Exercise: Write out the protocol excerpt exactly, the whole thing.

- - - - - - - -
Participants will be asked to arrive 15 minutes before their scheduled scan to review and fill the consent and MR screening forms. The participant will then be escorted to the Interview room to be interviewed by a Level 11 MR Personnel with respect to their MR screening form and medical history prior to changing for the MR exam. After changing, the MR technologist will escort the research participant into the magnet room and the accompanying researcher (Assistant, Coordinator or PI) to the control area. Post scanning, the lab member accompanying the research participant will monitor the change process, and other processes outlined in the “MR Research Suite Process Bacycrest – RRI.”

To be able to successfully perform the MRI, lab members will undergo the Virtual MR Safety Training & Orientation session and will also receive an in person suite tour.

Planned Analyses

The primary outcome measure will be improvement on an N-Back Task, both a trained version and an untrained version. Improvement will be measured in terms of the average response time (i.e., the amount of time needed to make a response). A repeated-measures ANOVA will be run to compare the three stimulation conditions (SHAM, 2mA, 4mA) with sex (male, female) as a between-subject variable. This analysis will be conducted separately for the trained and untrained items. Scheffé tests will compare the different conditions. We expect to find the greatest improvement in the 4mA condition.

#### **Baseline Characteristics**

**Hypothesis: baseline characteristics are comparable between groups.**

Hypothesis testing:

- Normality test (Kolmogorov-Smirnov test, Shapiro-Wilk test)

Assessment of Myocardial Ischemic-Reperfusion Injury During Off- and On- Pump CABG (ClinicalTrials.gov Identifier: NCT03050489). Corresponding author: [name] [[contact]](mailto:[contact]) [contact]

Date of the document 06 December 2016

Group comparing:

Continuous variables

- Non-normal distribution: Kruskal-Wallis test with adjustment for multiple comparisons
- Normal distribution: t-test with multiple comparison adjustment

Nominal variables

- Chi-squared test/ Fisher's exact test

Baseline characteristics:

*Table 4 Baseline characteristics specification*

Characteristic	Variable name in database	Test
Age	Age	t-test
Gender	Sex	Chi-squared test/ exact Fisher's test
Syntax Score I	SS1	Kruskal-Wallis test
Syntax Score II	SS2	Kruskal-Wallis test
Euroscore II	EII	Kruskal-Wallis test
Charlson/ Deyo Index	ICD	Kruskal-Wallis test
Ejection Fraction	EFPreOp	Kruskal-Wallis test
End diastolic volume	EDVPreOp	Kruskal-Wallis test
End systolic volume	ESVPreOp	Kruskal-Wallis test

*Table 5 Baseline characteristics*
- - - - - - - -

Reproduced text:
Participants will be asked to arrive 15 minutes before their scheduled scan to review and fill the consent and MR screening forms. The participant will then be escorted to the Interview room to be interviewed by a Level 11 MR Personnel with respect to their MR screening form and medical history prior to changing for the MR exam. After changing, the MR technologist will escort the research participant into the magnet room and the accompanying researcher (Assistant, Coordinator or PI) to the control area. Post scanning, the lab member accompanying the research participant will monitor the change process, and other processes outlined in the “MR Research Suite Process Bacycrest – RRI.”

To be able to successfully perform the MRI, lab members will undergo the Virtual MR Safety Training & Orientation session and will also receive an in person suite tour.

Planned Analyses

The primary outcome measure will be improvement on an N-Back Task, both a trained version and an untrained version. Improvement will be measured in terms of the average response time (i.e., the amount of time needed to make a response). A repeated-measures ANOVA will be run to compare the three stimulation conditions (SHAM, 2mA, 4mA) with sex (male, female) as a between-subject variable. This analysis will be conducted separately for the trained and untrained items. Scheffé tests will compare the different conditions. We expect to find the greatest improvement in the 4mA condition.

#### **Baseline Characteristics**

**Hypothesis: baseline characteristics are comparable between groups.**

Hypothesis testing:

- Normality test (Kolmogorov-Smirnov test, Shapiro-Wilk test)

Assessment of Myocardial Ischemic-Reperfusion Injury During Off- and On- Pump CABG (ClinicalTrials.gov Identifier: NCT03050489). Corresponding author: [name] [[contact]](mailto:[contact]) [contact]

Date of the document 06 December 2016

Group comparing:

Continuous variables

- Non-normal distribution: Kruskal-Wallis test with adjustment for multiple comparisons
- Normal distribution: t-test with multiple comparison adjustment

Nominal variables

- Chi-squared test/ Fisher's exact test

Baseline characteristics:

*Table 4 Baseline characteristics specification*

Characteristic	Variable name in database	Test
Age	Age	t-test
Gender	Sex	Chi-squared test/ exact Fisher's test
Syntax Score I	SS1	Kruskal-Wallis test
Syntax Score II	SS2	Kruskal-Wallis test
Euroscore II	EII	Kruskal-Wallis test
Charlson/ Deyo Index	ICD	Kruskal-Wallis test
Ejection Fraction	EFPreOp	Kruskal-Wallis test
End diastolic volume	EDVPreOp	Kruskal-Wallis test
End systolic volume	ESVPreOp	Kruskal-Wallis test

*Table 5 Baseline characteristics*